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Innovation, failure, and progress in the pharmaceutical industry: Takeda's Andy Plump speaks at MIT

Andy plump speaks at MIT

In the Innovative Leadership (iLead) Series by MIT Sloan and the MIT Leadership Center, top thought leaders share their views on business challenges and achievements. Here, Andy Plump—Chief Medical Scientific Officer for pharmaceutical leader Takeda—shares his thoughts on his company’s approach to drug development, as well as the role MIT and the surrounding biotech community plays in it.

In the pharmaceutical industry, things that were once considered science fiction just a few years ago are readily accessible today, according to Andy Plump, Chief Medical Scientific Officer at Takeda Pharmaceuticals, Japan’s oldest and largest life sciences firm, with a presence in more than 70 countries.

“Today, we can take a cell from your body and use it to treat almost any disease; we can treat cancer with your cells. It’s remarkable. But what’s really interesting is that those technologies aren’t coming from our labs; they’re coming out of MIT, and you’re finding a way to translate them through the biotech sector,” says Plump, who recently reorganized Takeda, bringing a major partner on board to help streamline drug development and direct resources to the most promising candidates.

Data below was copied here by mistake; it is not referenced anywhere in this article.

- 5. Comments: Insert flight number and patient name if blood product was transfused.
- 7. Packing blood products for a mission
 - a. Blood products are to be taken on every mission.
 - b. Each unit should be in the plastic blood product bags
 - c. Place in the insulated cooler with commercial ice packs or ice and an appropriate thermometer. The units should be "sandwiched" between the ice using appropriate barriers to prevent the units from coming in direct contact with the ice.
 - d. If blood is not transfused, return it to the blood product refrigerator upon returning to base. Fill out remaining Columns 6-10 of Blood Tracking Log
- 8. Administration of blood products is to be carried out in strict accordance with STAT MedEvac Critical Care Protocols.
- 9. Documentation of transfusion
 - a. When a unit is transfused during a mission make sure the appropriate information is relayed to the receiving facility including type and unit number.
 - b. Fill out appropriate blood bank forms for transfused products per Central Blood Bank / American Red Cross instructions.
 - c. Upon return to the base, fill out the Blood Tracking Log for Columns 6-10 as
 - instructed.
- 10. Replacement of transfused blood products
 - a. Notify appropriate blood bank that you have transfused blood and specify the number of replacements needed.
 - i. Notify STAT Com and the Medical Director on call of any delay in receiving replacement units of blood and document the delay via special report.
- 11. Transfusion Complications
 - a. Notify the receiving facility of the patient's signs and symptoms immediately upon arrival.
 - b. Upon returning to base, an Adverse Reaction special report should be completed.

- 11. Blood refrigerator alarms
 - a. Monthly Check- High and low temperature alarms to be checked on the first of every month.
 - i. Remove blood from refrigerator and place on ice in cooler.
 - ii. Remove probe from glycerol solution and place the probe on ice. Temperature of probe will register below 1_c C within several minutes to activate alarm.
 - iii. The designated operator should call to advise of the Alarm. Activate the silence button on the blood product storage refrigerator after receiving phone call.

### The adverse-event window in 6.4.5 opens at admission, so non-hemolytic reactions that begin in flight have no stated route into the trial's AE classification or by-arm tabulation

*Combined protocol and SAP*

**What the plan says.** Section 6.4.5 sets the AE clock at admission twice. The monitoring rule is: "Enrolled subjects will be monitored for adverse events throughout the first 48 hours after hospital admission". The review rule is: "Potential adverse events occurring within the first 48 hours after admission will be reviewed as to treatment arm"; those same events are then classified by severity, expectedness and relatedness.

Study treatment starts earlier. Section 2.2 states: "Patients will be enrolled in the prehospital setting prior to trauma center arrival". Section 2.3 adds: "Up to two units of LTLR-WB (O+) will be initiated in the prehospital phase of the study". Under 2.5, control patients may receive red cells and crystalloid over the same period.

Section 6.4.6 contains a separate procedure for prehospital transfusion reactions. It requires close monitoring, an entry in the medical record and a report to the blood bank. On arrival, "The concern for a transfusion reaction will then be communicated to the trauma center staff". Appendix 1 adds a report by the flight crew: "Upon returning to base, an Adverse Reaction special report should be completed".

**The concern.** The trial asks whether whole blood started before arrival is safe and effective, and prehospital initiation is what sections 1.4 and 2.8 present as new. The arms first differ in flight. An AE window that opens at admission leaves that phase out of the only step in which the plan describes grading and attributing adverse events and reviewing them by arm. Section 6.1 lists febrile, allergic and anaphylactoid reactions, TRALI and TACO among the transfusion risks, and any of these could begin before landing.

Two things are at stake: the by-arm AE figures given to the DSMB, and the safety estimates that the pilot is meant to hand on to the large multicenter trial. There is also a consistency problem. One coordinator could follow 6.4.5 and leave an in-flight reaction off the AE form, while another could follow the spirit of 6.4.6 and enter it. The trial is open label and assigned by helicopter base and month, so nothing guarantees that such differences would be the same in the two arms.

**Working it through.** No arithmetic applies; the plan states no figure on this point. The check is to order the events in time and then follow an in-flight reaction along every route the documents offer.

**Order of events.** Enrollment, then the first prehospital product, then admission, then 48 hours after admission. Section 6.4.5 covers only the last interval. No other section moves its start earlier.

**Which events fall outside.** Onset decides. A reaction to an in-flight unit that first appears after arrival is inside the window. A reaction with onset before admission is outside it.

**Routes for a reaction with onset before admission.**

During his iLead remarks, Plump, who has held positions at Merck and Sonofi—two other leaders in the pharmaceutical industry—also extolled the virtues of failure, as well as the importance of learning from it. “You have to embrace failure, honorable failure. When we have a failure now, we bring it to a public setting and we learn from it,” says Plump, who adds that partnerships with outside companies will make it easier to fail successfully. “I also believe that the model we’re building, which will be externally facing and engaging partners, will allow us to fail more easily. If you’re investing at arms’ length in a partner and they fail, it’s easier to let them go and move on."

Along with partnerships, Plump encourages pharmaceutical companies to embrace innovation, explaining that companies often can become insular and rely solely on their own scientists for discovery. Although it can be difficult for scientists to let go of the notion that all discoveries “have to be invented here,” that mindset can restrict innovation, says Plump.

Watch the recording of Plump’s presentation below, or view more videos like this.

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